Local cold case to be showcased on national TV show | SummitDaily.com
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Local cold case to be showcased on national TV show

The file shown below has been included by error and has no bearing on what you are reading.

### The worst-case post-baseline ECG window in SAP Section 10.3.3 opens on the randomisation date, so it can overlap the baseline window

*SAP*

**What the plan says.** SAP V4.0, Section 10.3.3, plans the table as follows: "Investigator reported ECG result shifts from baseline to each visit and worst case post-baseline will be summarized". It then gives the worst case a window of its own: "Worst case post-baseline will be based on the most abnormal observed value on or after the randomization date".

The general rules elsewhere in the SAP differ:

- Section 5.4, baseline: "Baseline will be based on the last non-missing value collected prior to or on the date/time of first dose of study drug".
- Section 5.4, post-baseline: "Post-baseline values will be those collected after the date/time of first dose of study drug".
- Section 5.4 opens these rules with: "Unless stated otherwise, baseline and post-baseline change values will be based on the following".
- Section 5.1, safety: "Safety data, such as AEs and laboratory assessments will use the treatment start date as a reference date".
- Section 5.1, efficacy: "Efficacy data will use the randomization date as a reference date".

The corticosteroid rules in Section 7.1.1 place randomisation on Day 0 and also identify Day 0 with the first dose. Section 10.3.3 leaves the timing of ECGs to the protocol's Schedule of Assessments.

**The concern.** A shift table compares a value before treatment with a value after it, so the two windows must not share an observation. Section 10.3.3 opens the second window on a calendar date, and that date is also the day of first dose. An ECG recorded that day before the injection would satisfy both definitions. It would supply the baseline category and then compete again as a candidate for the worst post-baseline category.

SUMMIT COUNTY – A new Discovery Channel television program will air a feature Thursday on the 1982 murders of Barbara Jo Oberholtzer and Annette Schnee, two young women who were last seen hitchhiking separately out of Breckenridge.The show, called “Sensing Murder,” enlists two of America’s top psychics to work with local detectives to find new clues in unsolved murder mysteries around the country.Psychics Laurie Campbell and Pam Coronado visited Breckenridge and Park County in May to film an episode called “Mountain Murders.””The goal is for their psychic visions to give the detectives new leads in the hunt for the killers of innocent people,” according to the Discovery Channel website.While the psychics’ theories cannot be used as evidence in court, their information can provide fresh insight to authorities working the cases, the website said. The program is also designed to elicit tips from viewers, who may remember tidbits about the cases after hearing the psychics’ thoughts.Schnee, 21, and Oberholtzer, 29, both disappeared on Jan. 6, 1982. Both women were last seen hitchhiking alone out of Breckenridge toward Park County. At the time, Schnee lived in Blue River and Oberholtzer lived in Alma.Oberholtzer’s body was found the next day on a snowy embankment near the summit of Hoosier Pass, and Schnee’s body was found six months later face down in Sacramento Creek in a rural area past Alma. Both died from a single gunshot wound.No arrests have been made in the case, although investigators have ruled out numerous people of interest over the years – including four serial killers who passed through the Summit County area in 1982 – using DNA testing.A preview clip of the upcoming show on the Discovery Channel website shows interviews with Oberholtzer’s widower, Jeff Oberholtzer; Breckenridge private investigator Charlie McCormick, who sits on a task force formed to help solve the murders; and former Colorado Bureau of Investigation detective Jim Hardtke. The interviews are intermingled with shots of the Park County Sheriff’s Office, and dramatic reenactments of the night of the murders.When the show taped last spring, McCormick, who has devoted two decades to solving the crimes, said he hoped “Sensing Murder” would help bring answers to the cold case.”Sensing Murder” will be the second time the 24-year-old murders have received national exposure – they were also the focus of an episode of “Unsolved Mysteries” in the 1990s.”Sensing Murder” premiered on July 6 with a piece on the murder of University of Colorado senior Susannah Chase, who was beaten to death on Dec. 21, 1997. The “Mountain Murders” episode airs nationwide on Thursday at 10 p.m. EST, or 8 p.m. in Summit County. It repeats at midnight on Friday. Five other episodes are scheduled to run in the show’s first season, including another Colorado case involving the torture and murder of 53-year-old Al Kite in the basement of his Aurora home in May 2004.Nicole Formosa can be reached at (970) 668-3998, ext. 13625, or at nformosa@summitdaily.com.


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